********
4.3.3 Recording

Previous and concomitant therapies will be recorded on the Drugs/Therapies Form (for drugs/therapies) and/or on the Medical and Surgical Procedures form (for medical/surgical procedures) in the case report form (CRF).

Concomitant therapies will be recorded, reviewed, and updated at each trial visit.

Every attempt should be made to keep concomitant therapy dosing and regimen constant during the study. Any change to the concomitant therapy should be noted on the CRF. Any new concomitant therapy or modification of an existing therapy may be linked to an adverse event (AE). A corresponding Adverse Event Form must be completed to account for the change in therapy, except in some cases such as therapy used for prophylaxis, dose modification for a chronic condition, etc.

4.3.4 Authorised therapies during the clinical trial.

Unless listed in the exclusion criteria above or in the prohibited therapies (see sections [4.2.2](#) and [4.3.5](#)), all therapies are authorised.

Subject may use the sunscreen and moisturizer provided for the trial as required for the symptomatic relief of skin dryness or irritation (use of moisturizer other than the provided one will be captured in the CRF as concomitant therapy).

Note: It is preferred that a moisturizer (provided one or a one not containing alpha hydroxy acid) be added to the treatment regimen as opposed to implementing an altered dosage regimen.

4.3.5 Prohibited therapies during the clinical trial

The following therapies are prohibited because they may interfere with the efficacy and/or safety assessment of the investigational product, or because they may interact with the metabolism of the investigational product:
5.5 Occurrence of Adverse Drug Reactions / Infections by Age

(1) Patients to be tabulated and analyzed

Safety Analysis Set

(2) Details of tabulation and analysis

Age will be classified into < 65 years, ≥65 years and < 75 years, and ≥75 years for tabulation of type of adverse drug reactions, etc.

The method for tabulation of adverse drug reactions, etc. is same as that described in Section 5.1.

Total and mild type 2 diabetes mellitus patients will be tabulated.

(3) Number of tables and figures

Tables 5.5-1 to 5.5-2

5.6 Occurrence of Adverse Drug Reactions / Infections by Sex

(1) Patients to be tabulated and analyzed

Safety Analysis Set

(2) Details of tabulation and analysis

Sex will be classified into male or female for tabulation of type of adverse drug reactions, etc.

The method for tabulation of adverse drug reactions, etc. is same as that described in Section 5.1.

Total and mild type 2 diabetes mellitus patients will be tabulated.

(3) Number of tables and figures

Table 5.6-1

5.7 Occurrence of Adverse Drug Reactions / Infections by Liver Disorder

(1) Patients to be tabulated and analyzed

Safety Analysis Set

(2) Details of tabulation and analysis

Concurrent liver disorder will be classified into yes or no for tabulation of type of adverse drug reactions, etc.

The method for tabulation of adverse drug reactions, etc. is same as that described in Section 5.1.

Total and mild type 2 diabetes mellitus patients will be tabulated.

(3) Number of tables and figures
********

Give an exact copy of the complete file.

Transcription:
4.3.3 Recording

Previous and concomitant therapies will be recorded on the Drugs/Therapies Form (for drugs/therapies) and/or on the Medical and Surgical Procedures form (for medical/surgical procedures) in the case report form (CRF).

Concomitant therapies will be recorded, reviewed, and updated at each trial visit.

Every attempt should be made to keep concomitant therapy dosing and regimen constant during the study. Any change to the concomitant therapy should be noted on the CRF. Any new concomitant therapy or modification of an existing therapy may be linked to an adverse event (AE). A corresponding Adverse Event Form must be completed to account for the change in therapy, except in some cases such as therapy used for prophylaxis, dose modification for a chronic condition, etc.

4.3.4 Authorised therapies during the clinical trial.

Unless listed in the exclusion criteria above or in the prohibited therapies (see sections [4.2.2](#) and [4.3.5](#)), all therapies are authorised.

Subject may use the sunscreen and moisturizer provided for the trial as required for the symptomatic relief of skin dryness or irritation (use of moisturizer other than the provided one will be captured in the CRF as concomitant therapy).

Note: It is preferred that a moisturizer (provided one or a one not containing alpha hydroxy acid) be added to the treatment regimen as opposed to implementing an altered dosage regimen.

4.3.5 Prohibited therapies during the clinical trial

The following therapies are prohibited because they may interfere with the efficacy and/or safety assessment of the investigational product, or because they may interact with the metabolism of the investigational product:
5.5 Occurrence of Adverse Drug Reactions / Infections by Age

(1) Patients to be tabulated and analyzed

Safety Analysis Set

(2) Details of tabulation and analysis

Age will be classified into < 65 years, ≥65 years and < 75 years, and ≥75 years for tabulation of type of adverse drug reactions, etc.

The method for tabulation of adverse drug reactions, etc. is same as that described in Section 5.1.

Total and mild type 2 diabetes mellitus patients will be tabulated.

(3) Number of tables and figures

Tables 5.5-1 to 5.5-2

5.6 Occurrence of Adverse Drug Reactions / Infections by Sex

(1) Patients to be tabulated and analyzed

Safety Analysis Set

(2) Details of tabulation and analysis

Sex will be classified into male or female for tabulation of type of adverse drug reactions, etc.

The method for tabulation of adverse drug reactions, etc. is same as that described in Section 5.1.

Total and mild type 2 diabetes mellitus patients will be tabulated.

(3) Number of tables and figures

Table 5.6-1

5.7 Occurrence of Adverse Drug Reactions / Infections by Liver Disorder

(1) Patients to be tabulated and analyzed

Safety Analysis Set

(2) Details of tabulation and analysis

Concurrent liver disorder will be classified into yes or no for tabulation of type of adverse drug reactions, etc.

The method for tabulation of adverse drug reactions, etc. is same as that described in Section 5.1.

Total and mild type 2 diabetes mellitus patients will be tabulated.

(3) Number of tables and figures